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Ohio Real Estate Tax Exemptions For Places Of Worship

Article XII Sec. 2 of the Ohio Constitution permits the enactment of general laws exempting from taxation public school houses, houses used exclusively for public worship, institutions used exclusively for charitable purposes, and public property used exclusively for any public purpose. Pursuant to this authority, the Ohio Legislature enacted Ohio Revised Code (the “ORC”) §5709, “Taxable Property – Exemptions.”

Church tax exemptions are found in ORC §5709.07. The ORC defines “Church” to mean a fellowship of believers, congregation, society, corporation, convention, or association that is formed primarily or exclusively for religious purposes and that is not formed for the private profit of any person. R.C. §5709.07(D)(1). A church can be exempt from taxation under ORC §5709.07(A)(3) if the real property owned and operated by the church is “used ordinarily for public worship.” Beth Hamidrosh Hagodol v. Kinney, 16 Ohio App. 3d, 474 N.E.2d 658 (1984).

There are a few important mentionables: (1) A church that is both a religious institution and a charitable institution cannot receive both tax exemptions under ORC §5709.12 and §5709.121. Mt. Calvary Evangelical Lutheran Church v. Kinney, 19 Ohio App. 3d 267, 483 N.E.2d 1199, 1984 Ohio App. LEXIS 11301 (Ohio Ct. App., Montgomery County 1984); (2) Property which is owned by a church and leased to another church for church purposes is exempt from taxation. New Jerusalem Soc. v. Richardson, 10 Ohio N.P. 214 (1910); (3) Partial exemptions are allowed – that is, ORC §5713.04 permits real property to be split into “exempt” and “nonexempt” if those parts can be precisely delineated (i.e., first floor and second floor). Faith Fellowship Ministries, Inc. v. Limbach, 32 Ohio St. 3d 432, 513 N.E.2d 1340, 1987 Ohio LEXIS 403 (Ohio 1987); (4) Where a church is being reconstructed (i.e., torn down and rebuilt) and if within a reasonable period of time, the church does not lose its tax exemption. In re Ohave Scholem Congregation, 156 Ohio St. 183, 46 Ohio Op. 56, 101 N.E.2d 767 (1951); (5) Lastly, if a church purchases vacant land with the intent to use the property exclusively for public worship and there is evidence of prepared plans and available funds that establish this intent, then that land is entitled to a tax exemption. Peoples Faith Chapel, Inc. v. Limbach, 18 Ohio St. 3d 236, 480 N.E.2d 781, 1985 Ohio LEXIS 442 (Ohio 1985).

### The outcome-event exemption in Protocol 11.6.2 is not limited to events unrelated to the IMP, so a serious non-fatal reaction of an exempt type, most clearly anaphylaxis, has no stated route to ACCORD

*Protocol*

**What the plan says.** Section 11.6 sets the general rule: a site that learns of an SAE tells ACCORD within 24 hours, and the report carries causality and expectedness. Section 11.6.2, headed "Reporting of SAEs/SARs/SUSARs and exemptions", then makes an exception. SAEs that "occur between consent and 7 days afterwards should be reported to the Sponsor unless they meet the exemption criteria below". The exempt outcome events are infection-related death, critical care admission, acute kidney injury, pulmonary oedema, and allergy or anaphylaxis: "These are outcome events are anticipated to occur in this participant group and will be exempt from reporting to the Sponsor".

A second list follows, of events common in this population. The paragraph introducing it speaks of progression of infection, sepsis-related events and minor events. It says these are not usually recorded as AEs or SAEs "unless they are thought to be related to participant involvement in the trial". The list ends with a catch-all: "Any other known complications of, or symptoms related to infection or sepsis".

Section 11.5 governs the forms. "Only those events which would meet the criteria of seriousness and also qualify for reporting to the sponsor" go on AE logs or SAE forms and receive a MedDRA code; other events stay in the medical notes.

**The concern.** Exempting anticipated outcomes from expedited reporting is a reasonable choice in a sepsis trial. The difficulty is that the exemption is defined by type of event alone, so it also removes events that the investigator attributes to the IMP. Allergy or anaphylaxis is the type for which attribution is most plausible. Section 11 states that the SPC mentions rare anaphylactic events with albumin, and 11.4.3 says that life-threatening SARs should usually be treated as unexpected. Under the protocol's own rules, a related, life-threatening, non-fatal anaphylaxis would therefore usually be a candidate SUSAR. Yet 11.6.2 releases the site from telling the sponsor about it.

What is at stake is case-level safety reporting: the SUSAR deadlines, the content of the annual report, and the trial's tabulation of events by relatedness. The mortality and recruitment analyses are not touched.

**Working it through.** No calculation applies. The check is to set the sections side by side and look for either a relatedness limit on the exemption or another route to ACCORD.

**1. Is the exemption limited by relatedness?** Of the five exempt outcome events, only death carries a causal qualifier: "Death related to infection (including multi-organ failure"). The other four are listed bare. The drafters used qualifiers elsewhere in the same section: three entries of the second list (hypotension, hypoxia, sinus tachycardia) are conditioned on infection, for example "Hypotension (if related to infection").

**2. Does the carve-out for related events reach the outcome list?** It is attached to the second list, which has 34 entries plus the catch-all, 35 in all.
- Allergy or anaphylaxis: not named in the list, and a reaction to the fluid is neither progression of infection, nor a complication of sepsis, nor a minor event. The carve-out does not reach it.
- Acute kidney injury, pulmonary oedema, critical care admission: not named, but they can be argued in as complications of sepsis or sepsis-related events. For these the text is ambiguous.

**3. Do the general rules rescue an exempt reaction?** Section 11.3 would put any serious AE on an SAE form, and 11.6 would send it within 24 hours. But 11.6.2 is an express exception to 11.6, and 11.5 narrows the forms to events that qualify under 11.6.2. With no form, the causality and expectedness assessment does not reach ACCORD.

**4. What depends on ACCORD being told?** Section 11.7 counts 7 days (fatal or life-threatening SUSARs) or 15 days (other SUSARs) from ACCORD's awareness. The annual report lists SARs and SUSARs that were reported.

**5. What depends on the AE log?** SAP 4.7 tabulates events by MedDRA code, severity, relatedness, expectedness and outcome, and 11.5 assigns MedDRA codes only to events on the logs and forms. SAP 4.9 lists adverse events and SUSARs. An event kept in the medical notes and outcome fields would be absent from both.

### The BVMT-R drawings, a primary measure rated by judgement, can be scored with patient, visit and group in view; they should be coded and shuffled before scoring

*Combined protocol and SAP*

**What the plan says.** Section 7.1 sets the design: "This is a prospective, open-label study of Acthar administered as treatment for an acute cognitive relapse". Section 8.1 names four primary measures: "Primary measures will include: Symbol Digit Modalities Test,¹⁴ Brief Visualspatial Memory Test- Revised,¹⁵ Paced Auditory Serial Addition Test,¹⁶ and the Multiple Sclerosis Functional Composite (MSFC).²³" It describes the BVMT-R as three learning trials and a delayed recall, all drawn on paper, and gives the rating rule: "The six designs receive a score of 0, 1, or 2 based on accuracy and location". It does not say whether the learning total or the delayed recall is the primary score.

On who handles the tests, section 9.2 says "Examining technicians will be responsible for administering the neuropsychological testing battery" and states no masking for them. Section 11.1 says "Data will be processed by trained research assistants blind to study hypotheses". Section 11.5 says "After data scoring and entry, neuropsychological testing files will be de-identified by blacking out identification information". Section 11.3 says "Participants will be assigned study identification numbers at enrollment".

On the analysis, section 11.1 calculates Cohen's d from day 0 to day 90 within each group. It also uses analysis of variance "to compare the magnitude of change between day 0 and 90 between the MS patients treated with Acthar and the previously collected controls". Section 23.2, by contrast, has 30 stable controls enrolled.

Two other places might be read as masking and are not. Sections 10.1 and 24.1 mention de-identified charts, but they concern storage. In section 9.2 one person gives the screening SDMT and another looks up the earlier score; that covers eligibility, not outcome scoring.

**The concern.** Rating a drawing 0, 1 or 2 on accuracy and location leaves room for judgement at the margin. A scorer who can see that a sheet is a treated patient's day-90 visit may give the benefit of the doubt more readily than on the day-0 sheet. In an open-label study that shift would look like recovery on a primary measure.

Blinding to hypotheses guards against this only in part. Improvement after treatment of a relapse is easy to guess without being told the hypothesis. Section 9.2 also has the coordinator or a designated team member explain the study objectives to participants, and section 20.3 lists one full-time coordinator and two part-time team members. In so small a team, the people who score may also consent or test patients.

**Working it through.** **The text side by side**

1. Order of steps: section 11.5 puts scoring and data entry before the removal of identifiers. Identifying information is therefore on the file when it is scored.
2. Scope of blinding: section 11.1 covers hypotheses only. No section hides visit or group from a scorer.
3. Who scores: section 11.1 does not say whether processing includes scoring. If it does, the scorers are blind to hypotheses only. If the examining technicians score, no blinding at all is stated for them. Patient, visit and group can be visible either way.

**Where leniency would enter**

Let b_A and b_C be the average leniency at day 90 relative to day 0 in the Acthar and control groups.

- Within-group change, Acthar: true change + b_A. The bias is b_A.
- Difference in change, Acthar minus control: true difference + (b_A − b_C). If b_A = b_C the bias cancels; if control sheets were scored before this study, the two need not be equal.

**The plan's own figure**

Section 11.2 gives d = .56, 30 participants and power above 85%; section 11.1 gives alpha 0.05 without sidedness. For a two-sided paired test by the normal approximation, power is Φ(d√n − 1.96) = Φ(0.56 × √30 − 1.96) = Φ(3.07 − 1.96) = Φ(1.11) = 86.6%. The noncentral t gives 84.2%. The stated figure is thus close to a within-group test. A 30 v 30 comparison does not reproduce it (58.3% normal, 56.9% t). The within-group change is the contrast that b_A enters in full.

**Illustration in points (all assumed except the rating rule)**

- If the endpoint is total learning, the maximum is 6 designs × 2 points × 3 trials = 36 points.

Traditionally, places of “public worship” are often thought of as churches, synagogues, and the like. In other words, they are physical, tangible places where people go to worship. However, the Ohio Supreme Court recently ruled that “public worship” can also extend to property owned to further gospel through music, preaching and teaching radio programs. Specifically, Christian Voice of Central Ohio, most famously known for their radio station, WCVO’s 104.9 “The River,” was granted a tax exemption for the property upon which their radio stations existed upon. In the opinion, Justice Sharon Kennedy wrote that Christian Voice functioned as a place of “public worship” because the non-profit dedicates all its land and buildings to charity and religion — it has all the necessary attributes of a church, minus the physical presence of a traditional church. Ultimately, the Court interpreted ORC §5709.07 broadly and held that institutions can embody and perpetuate the meaning of “public worship” even though they may not have the physical presence of a church on their property.

The information presented is for information purposes only and is not intended to be legal advice, and it should not be acted upon as such. It also does not constitute advertising or solicitation.  This post was prepared with the assistance of Lauren Augostini, a student at Capital University Law School.

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